I'm trying to follow a proof of the Marchenko-Pastur theorem. In particular I'm trying to show that the kth moment of the Marchenko-Pastur distribution: $$ a_k = \int_{(1-\sqrt{\gamma})^2}^{(1+\sqrt{\gamma})^2}x^k \frac{1}{2\pi\gamma x}\sqrt{((1+\sqrt{\gamma})^2-x)(x-(1-\sqrt{\gamma})^2)}dx $$ is equal to $$ \sum_{r=0}^{k-1} \frac{\gamma^r}{r+1}\binom{k}{r}\binom{k-1}{r} $$

Where I've got to so far:

I understand how we can use a substitution and rewrite the kth moment as: $$ \frac{1}{2\pi}\int_{-2}^2(\sqrt{\gamma}y+1+\gamma)^{k-1}\sqrt{4-y^2}dy $$ Then the notes I'm working through says you should expand the k-1 power, use the formula for the moments of the semicircle law (i.e. the Catalan number formula) and use Vandermonde's identity. Expanding the k-1 power we can write this as: \begin{align} \frac{1}{2\pi}\int_{-2}^2\sum_{r=0}^{k-1} \binom{k-1}{r} (\sqrt{\gamma} y)^r (1+\gamma)^{k-1-r}\sqrt{4-y^2}dy \\ =\sum_{r=0}^{k-1} \binom{k-1}{r} \gamma^{r/2} (1+\gamma)^{k-1-r}\frac{1}{2\pi}\int_{-2}^2 y^r\sqrt{4-y^2}dy \\ =\sum_{r=0, r\text{ even}}^{k-1} \binom{k-1}{r} \gamma^{r/2} (1+\gamma)^{k-1-r}C_{r/2} \end{align} where $C_i$ is the ith Catalan Number...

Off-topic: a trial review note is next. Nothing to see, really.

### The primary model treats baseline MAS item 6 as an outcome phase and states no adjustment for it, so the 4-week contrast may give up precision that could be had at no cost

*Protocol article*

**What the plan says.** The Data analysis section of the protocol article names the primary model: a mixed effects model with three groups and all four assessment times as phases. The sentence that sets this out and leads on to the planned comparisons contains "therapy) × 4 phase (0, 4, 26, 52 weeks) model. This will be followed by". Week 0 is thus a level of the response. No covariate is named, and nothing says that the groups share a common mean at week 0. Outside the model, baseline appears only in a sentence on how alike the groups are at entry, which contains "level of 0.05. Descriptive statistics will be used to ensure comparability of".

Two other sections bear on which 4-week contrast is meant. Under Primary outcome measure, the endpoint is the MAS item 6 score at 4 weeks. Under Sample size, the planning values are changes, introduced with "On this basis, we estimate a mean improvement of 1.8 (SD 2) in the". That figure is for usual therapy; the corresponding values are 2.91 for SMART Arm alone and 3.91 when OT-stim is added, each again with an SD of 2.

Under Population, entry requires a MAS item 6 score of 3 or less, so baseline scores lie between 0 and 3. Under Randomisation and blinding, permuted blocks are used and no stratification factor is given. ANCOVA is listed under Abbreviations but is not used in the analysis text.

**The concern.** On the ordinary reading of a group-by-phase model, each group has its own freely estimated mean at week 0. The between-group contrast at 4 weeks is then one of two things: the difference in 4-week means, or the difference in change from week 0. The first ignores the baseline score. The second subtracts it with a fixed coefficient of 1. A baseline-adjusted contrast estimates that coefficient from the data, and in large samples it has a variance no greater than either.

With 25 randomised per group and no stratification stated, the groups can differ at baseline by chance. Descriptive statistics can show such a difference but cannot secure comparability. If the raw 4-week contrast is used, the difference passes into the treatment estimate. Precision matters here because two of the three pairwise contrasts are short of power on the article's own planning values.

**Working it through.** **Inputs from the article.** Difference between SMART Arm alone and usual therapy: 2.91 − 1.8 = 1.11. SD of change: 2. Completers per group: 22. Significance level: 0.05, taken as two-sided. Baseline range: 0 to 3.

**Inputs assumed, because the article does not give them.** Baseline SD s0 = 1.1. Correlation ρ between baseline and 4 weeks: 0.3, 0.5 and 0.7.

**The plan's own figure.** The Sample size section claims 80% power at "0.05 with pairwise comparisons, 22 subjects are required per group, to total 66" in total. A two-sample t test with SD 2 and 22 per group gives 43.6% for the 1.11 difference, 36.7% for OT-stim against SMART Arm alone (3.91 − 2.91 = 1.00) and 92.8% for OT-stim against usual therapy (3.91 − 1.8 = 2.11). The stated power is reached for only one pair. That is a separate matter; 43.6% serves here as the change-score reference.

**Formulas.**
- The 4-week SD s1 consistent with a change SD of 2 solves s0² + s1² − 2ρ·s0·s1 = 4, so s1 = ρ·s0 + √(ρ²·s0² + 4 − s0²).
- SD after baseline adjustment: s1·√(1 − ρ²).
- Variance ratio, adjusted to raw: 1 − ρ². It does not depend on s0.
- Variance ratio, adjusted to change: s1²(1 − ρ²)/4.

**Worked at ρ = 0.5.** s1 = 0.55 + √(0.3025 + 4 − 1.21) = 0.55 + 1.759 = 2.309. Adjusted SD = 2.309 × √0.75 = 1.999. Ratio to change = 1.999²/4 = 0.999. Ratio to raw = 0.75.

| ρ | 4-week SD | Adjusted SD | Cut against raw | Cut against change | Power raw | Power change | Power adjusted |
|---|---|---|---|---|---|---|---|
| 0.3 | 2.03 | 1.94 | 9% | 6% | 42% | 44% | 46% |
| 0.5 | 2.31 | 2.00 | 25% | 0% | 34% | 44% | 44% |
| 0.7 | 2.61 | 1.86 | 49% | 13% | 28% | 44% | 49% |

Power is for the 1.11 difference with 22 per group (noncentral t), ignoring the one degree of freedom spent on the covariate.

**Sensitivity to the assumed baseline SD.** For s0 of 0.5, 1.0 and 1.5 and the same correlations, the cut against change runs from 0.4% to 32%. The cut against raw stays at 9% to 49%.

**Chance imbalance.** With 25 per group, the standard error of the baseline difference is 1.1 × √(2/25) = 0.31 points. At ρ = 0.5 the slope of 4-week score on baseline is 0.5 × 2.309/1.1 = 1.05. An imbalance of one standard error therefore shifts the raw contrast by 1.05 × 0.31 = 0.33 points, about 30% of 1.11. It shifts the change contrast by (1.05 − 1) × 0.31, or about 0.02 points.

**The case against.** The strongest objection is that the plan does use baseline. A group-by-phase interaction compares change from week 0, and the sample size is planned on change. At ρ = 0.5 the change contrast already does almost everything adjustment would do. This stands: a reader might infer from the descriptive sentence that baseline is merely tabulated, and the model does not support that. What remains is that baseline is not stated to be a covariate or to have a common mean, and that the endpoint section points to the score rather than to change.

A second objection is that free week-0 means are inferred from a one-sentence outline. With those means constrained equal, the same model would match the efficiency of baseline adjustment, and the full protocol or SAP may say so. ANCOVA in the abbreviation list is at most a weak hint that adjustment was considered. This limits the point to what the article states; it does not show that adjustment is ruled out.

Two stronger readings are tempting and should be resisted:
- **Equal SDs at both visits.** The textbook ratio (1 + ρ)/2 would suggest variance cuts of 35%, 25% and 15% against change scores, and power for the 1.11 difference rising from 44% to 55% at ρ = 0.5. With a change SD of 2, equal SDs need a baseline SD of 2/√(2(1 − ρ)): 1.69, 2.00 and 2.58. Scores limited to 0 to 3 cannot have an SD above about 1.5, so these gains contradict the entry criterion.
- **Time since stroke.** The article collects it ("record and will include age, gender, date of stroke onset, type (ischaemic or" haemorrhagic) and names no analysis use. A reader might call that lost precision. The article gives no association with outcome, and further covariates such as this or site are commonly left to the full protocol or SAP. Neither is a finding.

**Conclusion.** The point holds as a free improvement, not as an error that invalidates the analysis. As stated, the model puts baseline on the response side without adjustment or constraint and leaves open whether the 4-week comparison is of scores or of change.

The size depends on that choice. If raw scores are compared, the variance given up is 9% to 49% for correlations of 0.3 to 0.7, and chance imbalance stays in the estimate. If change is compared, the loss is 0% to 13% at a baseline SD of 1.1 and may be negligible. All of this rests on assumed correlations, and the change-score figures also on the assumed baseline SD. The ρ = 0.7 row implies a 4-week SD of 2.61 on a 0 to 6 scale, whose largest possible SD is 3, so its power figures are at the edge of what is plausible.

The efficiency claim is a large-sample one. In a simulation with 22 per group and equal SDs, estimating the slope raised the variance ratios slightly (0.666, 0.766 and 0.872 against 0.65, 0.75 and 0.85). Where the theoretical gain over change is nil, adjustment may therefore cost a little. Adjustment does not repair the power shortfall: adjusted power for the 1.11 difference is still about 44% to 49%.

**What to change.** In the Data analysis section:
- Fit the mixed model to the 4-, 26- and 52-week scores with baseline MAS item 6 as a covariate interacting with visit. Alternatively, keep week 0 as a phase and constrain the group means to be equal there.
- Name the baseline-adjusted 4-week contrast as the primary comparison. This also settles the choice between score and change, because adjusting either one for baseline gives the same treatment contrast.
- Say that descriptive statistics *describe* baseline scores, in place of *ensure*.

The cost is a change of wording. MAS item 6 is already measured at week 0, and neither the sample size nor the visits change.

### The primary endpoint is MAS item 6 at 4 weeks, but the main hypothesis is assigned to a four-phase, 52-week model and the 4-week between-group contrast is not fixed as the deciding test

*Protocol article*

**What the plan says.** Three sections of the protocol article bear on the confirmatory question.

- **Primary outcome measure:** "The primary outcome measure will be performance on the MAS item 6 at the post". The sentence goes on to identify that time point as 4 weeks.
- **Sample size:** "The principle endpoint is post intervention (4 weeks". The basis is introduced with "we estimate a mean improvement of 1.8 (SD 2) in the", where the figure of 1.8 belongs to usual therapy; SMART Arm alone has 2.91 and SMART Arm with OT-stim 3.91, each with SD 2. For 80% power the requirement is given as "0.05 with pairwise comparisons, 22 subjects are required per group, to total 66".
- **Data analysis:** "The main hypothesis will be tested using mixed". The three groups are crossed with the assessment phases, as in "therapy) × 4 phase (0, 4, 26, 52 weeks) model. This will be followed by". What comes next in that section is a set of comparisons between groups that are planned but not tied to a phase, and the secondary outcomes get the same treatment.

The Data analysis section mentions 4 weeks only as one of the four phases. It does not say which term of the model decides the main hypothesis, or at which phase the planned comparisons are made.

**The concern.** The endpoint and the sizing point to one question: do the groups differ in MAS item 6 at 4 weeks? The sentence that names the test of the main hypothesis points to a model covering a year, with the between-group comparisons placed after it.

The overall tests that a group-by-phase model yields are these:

But I'm not sure how we can get from here to the result - or where we're going to use Vandermonde's identity? Any help is appreciated.


1 Answer 1


$$ \frac{1}{2\pi}\int_{-2}^2(\sqrt{\gamma}y+1+\gamma)^{k-1}\sqrt{4-y^2}dy \\ = \sum_{i+j\le k-1} {k-1 \choose i;j;k-1-i-j} \gamma^{i/2+j}\cdot \frac{1}{2\pi} \int_{-2}^2 y^{i}\sqrt{4-y^2} dy \\ = \sum_{2l+j\le k-1} {k-1 \choose 2l;j;k-1-2l-j} \gamma^{l+j}\cdot C_{l} \\= \sum_{2l+j\le k-1} \frac{(k-1)!}{(2l)!j! (k-1-2l-j)!}\cdot\frac {(2l)!}{l!(l+1)!}\cdot \gamma^{l+j} = \big| l+j = r\big|\\ = \sum_{l+r\le k-1}\frac{(k-1)!}{l!(r-l)! (l+1)!(k-1-l-r)!} \cdot \gamma^{r}\\ = \sum_{r = 0}^{k-1}\frac{(k-1)!}{r!(k-r)!}\cdot\gamma^r \sum_{l=0}^{k-1-r} {r\choose l} \cdot {k-r \choose k-1-r-l} \\ = \sum_{r = 0}^{k-1} \frac{(k-1)!}{r!(k-r)!}\cdot\gamma^r \cdot {k \choose k-r-1} = \sum_{r = 0}^{k-1} \frac{1}{r+1}{k \choose r} \cdot {k-1 \choose r}\cdot\gamma^r. $$


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